‘A shared nest’

Real pandemic romance sets the stage for world premiere of 'Strange Bird, Queer Bird'

Lars Reid and Julie Rada in 'Strange Bird, Queer Bird.' Photo courtesy Grapefruit Lab.

Pushing boundaries is nothing new for the team behind Grapefruit Lab. What’s rarer for the Denver-based production company are those moments when the thrill of experimentation meets the relatability of everyday human experience. That’s the intersection occupied by its new world-premiere Strange Bird, Queer Bird, an early-pandemic love story based on real-life events.

“We think what we do is weird and, most of the time, other people do too,” says Miriam Suzanne, company co-founder and writer-producer of its latest show running through April 15 at Buntport Theater. “So when people find our work relatable, it is exciting. We all lived through this traumatic experience where we were alone during the pandemic and felt disconnected. This show revisits that time through the lens of connection between two people who care for each other.”

Grapefruit Lab’s “weird” roots go back to 2009, when Suzanne bonded with fellow Colorado creatives Julie Rada and Kenny Storms while working on shows as part of The LIDA Project, a meta-media art collective focused on live performance. The trio collaborated under various names before forming Grapefruit Lab to create avant-garde, mixed-media shows that both challenge and inspire. 

When it comes to executing that last part of the company’s mission, Strange Bird offers a formal experiment that turns its creative powers toward a universal theme: love. Focusing on a light in the darkness offered the production team a chance to consider a grim moment in history from a new perspective.

“Because we are telling this interpersonal love story amid the pandemic, it felt important for us to contextualize the story and gravity of what was happening,” says Rada, who writes and stars in the show. “The world felt like it was ending, but also, life continued; love, hope and possibility continued. That period wasn’t all darkness because, despite how closed off everything felt, I fell in love.” 

Queer love takes flight

Rada met Lars Reid online before the start of the pandemic in 2020, and the couple spent the first five months of their relationship socially distanced. After matching on Tinder — a first for both — they had their inaugural date on March 8, right before the world shut down.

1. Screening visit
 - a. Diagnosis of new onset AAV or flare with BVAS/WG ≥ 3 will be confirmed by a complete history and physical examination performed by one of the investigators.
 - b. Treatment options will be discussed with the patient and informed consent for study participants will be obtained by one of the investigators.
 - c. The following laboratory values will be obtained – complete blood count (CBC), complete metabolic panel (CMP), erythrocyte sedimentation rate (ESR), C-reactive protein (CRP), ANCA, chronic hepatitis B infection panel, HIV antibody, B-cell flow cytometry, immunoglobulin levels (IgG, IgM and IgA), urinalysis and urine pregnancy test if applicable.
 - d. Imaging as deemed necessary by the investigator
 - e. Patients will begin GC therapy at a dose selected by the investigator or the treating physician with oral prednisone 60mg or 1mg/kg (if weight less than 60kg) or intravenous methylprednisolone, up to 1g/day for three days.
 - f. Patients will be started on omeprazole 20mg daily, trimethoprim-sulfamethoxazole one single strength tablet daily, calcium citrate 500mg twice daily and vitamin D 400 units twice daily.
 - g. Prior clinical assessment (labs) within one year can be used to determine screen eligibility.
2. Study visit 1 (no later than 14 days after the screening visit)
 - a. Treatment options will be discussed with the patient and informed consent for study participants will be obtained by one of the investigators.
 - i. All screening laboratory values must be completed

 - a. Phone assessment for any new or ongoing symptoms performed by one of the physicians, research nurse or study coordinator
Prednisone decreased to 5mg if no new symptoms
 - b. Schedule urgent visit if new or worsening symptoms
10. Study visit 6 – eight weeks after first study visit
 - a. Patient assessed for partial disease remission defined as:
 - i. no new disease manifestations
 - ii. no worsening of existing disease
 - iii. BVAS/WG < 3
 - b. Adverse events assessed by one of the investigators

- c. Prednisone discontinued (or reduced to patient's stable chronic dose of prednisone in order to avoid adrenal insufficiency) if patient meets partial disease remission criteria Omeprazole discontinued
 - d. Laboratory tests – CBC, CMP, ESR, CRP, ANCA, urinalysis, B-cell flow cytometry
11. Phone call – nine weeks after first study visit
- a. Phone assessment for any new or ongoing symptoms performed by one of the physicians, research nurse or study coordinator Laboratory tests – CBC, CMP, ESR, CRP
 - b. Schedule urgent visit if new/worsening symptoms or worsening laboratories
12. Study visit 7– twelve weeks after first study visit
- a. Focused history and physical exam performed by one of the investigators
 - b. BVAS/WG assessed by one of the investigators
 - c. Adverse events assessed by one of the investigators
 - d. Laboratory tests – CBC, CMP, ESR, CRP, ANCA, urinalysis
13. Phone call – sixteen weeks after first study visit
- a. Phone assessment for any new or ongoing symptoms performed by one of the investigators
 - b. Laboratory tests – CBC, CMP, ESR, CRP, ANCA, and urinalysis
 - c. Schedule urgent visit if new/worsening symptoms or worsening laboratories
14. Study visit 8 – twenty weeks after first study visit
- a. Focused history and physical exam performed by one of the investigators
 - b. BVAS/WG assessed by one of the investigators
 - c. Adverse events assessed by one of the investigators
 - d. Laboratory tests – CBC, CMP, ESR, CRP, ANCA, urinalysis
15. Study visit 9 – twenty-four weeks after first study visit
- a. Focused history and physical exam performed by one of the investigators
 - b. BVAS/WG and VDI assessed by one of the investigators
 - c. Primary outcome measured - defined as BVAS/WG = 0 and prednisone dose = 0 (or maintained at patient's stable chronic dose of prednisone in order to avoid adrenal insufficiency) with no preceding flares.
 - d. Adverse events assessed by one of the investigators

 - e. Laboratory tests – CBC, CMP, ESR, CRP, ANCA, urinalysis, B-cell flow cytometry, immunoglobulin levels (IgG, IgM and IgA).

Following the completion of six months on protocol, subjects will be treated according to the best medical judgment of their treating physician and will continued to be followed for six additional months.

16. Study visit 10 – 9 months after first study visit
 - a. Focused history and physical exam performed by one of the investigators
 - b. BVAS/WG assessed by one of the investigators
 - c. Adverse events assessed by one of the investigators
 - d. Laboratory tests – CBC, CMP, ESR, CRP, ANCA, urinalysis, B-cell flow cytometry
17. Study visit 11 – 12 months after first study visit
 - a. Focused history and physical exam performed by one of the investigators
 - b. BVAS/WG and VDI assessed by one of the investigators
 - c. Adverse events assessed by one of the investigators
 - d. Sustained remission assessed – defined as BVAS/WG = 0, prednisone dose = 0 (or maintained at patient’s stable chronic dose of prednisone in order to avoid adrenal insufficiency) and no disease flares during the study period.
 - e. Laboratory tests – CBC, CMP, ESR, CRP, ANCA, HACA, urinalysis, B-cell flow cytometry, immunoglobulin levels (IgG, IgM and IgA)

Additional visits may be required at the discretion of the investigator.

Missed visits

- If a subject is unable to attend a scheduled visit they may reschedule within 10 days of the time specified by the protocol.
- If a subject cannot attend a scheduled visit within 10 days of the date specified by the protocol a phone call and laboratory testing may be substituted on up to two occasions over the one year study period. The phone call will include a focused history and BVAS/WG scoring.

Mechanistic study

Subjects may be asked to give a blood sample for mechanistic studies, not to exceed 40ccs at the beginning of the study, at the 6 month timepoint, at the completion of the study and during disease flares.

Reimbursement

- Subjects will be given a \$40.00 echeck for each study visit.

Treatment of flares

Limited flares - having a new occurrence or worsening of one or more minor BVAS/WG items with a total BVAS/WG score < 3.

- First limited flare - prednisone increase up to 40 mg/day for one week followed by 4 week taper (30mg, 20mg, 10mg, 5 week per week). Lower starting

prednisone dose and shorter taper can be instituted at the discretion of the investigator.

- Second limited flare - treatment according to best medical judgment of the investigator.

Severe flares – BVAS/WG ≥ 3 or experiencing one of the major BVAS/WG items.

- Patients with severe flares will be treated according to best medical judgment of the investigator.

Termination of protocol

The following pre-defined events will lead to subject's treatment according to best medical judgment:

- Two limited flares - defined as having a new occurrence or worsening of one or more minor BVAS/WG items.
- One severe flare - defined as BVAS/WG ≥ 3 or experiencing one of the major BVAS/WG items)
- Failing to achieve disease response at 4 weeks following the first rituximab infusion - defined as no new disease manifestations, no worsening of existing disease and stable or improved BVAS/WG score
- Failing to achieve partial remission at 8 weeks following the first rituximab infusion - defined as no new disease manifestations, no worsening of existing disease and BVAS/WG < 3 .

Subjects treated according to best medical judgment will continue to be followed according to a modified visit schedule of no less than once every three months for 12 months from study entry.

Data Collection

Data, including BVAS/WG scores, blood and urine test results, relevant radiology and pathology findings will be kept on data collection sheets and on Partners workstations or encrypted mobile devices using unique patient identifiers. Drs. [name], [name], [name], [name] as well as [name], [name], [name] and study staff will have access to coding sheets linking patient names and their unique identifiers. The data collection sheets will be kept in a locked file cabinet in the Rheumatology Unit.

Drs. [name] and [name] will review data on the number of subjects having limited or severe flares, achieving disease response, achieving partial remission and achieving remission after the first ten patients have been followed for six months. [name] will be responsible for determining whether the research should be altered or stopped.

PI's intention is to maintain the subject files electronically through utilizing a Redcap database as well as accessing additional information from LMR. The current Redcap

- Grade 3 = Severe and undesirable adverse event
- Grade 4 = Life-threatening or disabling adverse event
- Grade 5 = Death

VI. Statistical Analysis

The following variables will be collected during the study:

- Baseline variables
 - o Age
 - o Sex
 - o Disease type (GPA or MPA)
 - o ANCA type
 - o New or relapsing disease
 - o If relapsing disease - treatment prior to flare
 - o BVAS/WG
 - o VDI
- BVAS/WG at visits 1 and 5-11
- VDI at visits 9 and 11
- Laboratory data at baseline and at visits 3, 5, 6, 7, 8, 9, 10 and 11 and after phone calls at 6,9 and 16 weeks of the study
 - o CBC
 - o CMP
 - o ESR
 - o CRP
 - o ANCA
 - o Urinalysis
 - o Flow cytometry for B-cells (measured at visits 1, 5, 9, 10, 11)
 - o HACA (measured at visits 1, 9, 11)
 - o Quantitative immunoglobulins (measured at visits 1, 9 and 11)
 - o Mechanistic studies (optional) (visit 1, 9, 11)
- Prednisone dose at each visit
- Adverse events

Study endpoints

The script for Strange Bird, Queer Bird was created verbatim from exchanges between Rada and Reid during the couple’s initial courtship. Suzanne worked with them to organize a handful of letters, poems, two full journals, and nearly 700 pages of text messages into a cohesive narrative. The result weaves Rada and Reid’s communications with original choreography by Kate Speer and Allison Blakeny and live music by Denver indie-rock band Teacup Gorilla to tell a unique story about how two non-binary lovers persisted through a period of intense isolation.

But romance between people wasn’t the only inspiration for Strange Bird. The play was also influenced by the elaborate mating rituals and lengthy courtships of bowerbirds. This avian energy gives wings to a queer love story that is distinctly and deeply human. 

“These birds build intricate nests and colorful collections to impress each other — and we’re telling a queer version of that story,” says Rada. “In the context of the pandemic, it’s a story that seems relatable, in spite of these specifics.”

To that end, the set features scenic sculptural pieces designed by Annabel Reader and Dan Huling arranged in an oval-shaped nest the audience will sit around. “When you do work in the round, the audience can’t help but recognize that they are in the community,” says Rada. “We are inviting people into our shared nest to experience a story about the importance of being together.”

To hammer home that point of togetherness, and give back to the artistic community that supported Grapefruit Lab throughout the pandemic, all ticket sales from its performance on April 9 will benefit the Denver Actors Fund. The organization provides financial support to Colorado artists with medical needs —  including an approximately $3,500 grant to Suzanne to help cover living expenses following her gender-confirming surgery. 

“Grapefruit Lab exists in an artistic ecosystem,” Rada says. “Buntport has donated space to us to do this show; artists have shown up to support our work; and the Denver Actors Fund has helped our artistic team. We acknowledge that we have benefited from our community, so we want to give back.” 

The pandemic exposed the vulnerabilities of that ecosystem, but the Strange Bird team ispreparing for the play’s debutin a drastically different environment than the one in which it was conceived. With audiences hungry for connection after a period of isolation, the hope is to reframe the collective trauma of recent years to reveal something that looks like hope. 

“Though our story might sound crazy given the devastation [that was] going on in the rest of the world, people were dying and people were living,” says Rada. “No matter what you were doing, the seasons still came.” 

ON STAGE: Strange Bird, Queer Bird by Julie Rada, Lars Reid and Miriam Suzanne. Various times, April 7-15. Buntport Theater, 717 Lipan St., Denver. Tickets here.


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